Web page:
|MILESAGO: Australasian Music & Popular Culture 1964-1975||Record Labels|
Category: Australian independent label
Date: 1969 - 1970
Location: Melbourne, Vic
Ownership: Peter Goodman
Rebel Records operated for about two years (1969-70) and according to Chris Spencer it released eleven singles and one LP; so far Milesago has been able to identify seven of its single releases. Paul McHenry reports that the label was estasblished and run by Peter Goodman, manager of The Town Criers.
Rebel's inaugural single was by Melbourne band The Expression, and this 45 is now very rare. The A-side "Quicksand" is particularly notable because it was written by Doug Ford and Jim Keays of The Masters Apprentices. Although it didn't become a hit, it was evidently a strong release, and Vernon Joyson raves about it in his book Dreams, Fantasies & Nightmares:
"'Quicksand' ... was a wild psychedelic offering with screaming vocals and great acid guitar work. The flip was almost as heavy and notable for its pounding beat. This was one of the very best guitar-driven psychedelic singles ever issued by an Aussie band in the early seventies."
The Expression continued working around Melbourne until 1972, after which guitarist Peter Gregory joined The Ash with Criston Barker.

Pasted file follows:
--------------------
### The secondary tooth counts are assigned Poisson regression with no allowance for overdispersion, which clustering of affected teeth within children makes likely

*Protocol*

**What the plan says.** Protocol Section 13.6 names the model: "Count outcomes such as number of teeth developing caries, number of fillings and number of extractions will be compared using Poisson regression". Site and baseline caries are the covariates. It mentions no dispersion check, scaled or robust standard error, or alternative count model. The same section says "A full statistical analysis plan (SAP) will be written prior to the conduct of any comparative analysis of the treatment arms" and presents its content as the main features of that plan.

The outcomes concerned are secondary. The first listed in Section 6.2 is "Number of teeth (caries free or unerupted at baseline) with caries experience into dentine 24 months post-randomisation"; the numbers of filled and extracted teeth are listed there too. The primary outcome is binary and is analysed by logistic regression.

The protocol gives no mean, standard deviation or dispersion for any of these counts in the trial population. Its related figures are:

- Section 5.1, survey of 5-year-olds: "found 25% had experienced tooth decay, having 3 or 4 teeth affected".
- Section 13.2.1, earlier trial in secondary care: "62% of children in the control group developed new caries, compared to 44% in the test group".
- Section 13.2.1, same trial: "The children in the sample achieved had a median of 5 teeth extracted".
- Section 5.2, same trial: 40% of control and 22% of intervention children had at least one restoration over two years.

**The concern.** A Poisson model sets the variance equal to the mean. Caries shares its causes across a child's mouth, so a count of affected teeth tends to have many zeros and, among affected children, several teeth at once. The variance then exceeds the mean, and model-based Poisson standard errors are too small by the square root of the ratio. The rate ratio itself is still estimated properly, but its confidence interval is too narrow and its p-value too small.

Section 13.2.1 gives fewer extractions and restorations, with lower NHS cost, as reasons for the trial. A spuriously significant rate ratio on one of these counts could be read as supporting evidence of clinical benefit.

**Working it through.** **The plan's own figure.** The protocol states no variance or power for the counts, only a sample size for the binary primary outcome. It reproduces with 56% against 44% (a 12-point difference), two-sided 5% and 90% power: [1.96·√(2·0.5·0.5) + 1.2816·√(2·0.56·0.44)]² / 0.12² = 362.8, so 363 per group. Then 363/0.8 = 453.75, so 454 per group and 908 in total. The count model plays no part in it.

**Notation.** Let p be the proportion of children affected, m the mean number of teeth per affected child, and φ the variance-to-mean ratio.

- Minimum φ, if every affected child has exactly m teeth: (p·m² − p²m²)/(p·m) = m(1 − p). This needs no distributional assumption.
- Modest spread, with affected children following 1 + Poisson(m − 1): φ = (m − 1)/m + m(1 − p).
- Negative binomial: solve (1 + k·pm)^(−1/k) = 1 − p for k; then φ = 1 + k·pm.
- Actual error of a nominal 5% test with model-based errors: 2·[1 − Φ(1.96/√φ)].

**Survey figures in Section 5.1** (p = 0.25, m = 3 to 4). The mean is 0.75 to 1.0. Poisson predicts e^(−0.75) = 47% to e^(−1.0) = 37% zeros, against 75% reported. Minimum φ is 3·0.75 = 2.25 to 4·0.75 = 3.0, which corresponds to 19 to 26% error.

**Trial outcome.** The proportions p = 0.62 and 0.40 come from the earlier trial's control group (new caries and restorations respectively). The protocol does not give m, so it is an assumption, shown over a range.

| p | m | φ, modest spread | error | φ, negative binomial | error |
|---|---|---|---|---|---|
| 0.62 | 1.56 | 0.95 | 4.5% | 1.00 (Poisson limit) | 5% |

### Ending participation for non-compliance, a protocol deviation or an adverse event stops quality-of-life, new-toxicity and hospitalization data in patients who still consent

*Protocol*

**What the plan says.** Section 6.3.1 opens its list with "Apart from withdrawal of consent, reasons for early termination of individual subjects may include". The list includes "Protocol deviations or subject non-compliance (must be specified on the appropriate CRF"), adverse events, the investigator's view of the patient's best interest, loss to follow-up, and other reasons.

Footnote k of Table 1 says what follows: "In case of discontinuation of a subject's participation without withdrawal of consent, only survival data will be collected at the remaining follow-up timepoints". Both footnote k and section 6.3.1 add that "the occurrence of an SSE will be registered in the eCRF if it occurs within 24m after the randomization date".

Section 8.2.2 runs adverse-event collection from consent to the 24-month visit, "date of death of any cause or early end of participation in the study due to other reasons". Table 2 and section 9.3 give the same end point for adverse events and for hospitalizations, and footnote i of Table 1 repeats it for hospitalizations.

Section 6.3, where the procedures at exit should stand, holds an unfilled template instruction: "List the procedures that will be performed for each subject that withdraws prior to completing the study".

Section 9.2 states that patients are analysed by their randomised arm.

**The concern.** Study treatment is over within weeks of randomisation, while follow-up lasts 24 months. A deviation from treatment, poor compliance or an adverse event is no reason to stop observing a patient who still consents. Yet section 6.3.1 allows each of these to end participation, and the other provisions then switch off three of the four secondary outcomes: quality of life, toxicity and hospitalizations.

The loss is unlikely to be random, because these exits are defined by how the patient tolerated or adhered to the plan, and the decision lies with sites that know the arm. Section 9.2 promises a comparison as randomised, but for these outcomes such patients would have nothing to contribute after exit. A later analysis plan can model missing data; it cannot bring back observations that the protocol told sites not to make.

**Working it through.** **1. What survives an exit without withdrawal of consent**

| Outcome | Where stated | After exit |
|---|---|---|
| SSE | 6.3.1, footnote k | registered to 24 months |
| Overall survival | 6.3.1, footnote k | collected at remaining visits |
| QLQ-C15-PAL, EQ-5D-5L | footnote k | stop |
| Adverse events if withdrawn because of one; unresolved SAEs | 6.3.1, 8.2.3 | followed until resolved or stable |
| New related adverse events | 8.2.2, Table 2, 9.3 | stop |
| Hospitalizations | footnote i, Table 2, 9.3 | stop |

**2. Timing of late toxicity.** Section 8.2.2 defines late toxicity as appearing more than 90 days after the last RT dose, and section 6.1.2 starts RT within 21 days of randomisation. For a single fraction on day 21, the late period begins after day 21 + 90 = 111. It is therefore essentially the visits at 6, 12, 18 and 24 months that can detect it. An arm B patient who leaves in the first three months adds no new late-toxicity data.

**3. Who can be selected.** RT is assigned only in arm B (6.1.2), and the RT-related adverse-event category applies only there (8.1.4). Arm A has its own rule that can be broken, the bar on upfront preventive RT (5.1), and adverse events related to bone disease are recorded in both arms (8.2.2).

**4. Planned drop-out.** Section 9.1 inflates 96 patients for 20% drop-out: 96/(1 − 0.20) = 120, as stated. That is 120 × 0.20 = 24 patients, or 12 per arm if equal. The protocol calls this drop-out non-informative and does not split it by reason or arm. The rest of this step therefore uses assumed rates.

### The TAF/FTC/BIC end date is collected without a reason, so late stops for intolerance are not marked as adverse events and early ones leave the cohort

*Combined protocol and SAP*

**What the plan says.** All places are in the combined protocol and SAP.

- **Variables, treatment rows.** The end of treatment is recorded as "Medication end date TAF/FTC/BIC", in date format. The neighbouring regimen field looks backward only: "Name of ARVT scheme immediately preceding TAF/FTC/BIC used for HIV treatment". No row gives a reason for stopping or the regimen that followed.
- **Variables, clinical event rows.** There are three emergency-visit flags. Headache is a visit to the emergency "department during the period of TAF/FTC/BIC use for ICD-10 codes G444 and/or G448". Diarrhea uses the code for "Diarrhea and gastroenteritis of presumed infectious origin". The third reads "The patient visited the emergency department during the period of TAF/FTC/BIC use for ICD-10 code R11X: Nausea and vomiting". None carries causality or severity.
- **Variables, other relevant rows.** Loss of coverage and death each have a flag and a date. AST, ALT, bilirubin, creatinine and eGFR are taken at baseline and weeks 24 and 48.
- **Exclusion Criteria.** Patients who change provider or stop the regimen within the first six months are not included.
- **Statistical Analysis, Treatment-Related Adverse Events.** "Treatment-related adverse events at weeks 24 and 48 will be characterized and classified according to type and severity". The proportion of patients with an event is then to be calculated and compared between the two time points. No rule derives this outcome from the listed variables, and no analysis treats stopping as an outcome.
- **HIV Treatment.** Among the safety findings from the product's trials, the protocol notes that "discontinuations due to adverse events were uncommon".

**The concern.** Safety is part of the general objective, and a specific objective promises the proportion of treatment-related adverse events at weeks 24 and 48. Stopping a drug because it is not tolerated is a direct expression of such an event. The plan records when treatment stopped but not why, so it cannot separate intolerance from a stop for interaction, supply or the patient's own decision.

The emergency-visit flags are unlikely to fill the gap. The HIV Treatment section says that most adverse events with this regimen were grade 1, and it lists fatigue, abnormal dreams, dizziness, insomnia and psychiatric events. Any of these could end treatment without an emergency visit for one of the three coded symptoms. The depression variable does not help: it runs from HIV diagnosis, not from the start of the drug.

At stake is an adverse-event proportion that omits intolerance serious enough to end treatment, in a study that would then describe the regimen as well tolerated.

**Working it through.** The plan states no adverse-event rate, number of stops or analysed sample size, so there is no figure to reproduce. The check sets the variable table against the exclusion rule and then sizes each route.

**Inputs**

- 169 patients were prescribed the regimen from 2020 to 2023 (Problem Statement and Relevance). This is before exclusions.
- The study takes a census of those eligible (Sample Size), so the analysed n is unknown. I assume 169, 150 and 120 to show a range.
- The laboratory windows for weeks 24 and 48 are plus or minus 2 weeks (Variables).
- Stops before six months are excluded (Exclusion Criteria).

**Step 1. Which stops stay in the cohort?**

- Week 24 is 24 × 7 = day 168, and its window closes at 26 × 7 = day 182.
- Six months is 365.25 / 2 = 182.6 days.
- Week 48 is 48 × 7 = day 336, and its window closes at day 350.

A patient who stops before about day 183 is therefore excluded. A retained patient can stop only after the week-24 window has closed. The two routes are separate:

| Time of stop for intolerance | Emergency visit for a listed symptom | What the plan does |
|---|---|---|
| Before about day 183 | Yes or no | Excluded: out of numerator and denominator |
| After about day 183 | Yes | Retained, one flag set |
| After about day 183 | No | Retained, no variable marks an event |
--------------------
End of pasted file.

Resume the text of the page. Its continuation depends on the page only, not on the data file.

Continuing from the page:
Rebel's fourth release is another interesting item; it was credited to The Meating, a one-off 'supergroup' of top Melbourne-based musos -- 'Sleepy' Greg Lawrie and John Capek from Carson, Matt Taylor, Tim Piper and Graham 'Yuk' Harrison from Genesis, and Trevor Courtney from Cam-Pact.
Another historically significant release on Rebel was the debut single by The Carson County Band. Their Rebel single was released before singer Broderick Smith joined the group, which soon became nationally known under its shortened name, Carson. Both The Ash and Carson went on to record for the Havoc label.
Rebel recording artist Gil Roberts released two singles on the label and his second 45 appears to have been the label's only chart success. It was a cover of the Cliff Richard oddity "Goodbye Sam, Hello Samantha", an Australian Top 20 hit, which Gil presumably covered because Cliff's version (released on EMI) was a victim of the 1970 Radio Ban. His version co-charted with Cliff's, peaking at #19 in Go-Set in early January 1971 and charting for 13 weeks. Chris Spencer reports that Gil went on to become the A&R manager for the Rajon label.
According to Paul McHenry, Tony Lee was a Sydney-based club singer, but nothing else is known of him at this stage.
||1969||The Expression||"Quicksand" (Ford-Keays)
"Remember the times"
|DG-270/02||1969||Gil Roberts||"Lucky old sun" (Smith)
"Pretty ballerina" (P. Quirk)
|DG-207/03||1970||Abacus||"Lovely To See You"
|DG-270/04||Aug. 1970||The Meating||"Bad Luck Feeling"
"I Cant Believe My Eyes"
|DG-270/06||1970||Carson County Band||"On The Highway"
|DG-270/07||1970||Gil Roberts||"Goodbye Sam, Hello Samantha"
"Take Me Girl"
#19, Jan. 1970
charted jointly w/ Cliff Richard version
References / Links
Thanks to Chris Spencer and Paul McHenry for additional information
The Sixties: Australian Rock & Pop Recordings 1964-1969 (Screensound Collection Guide)
Dreams, Fantasies & Nightmares: Australia (Borderline Books, 1999)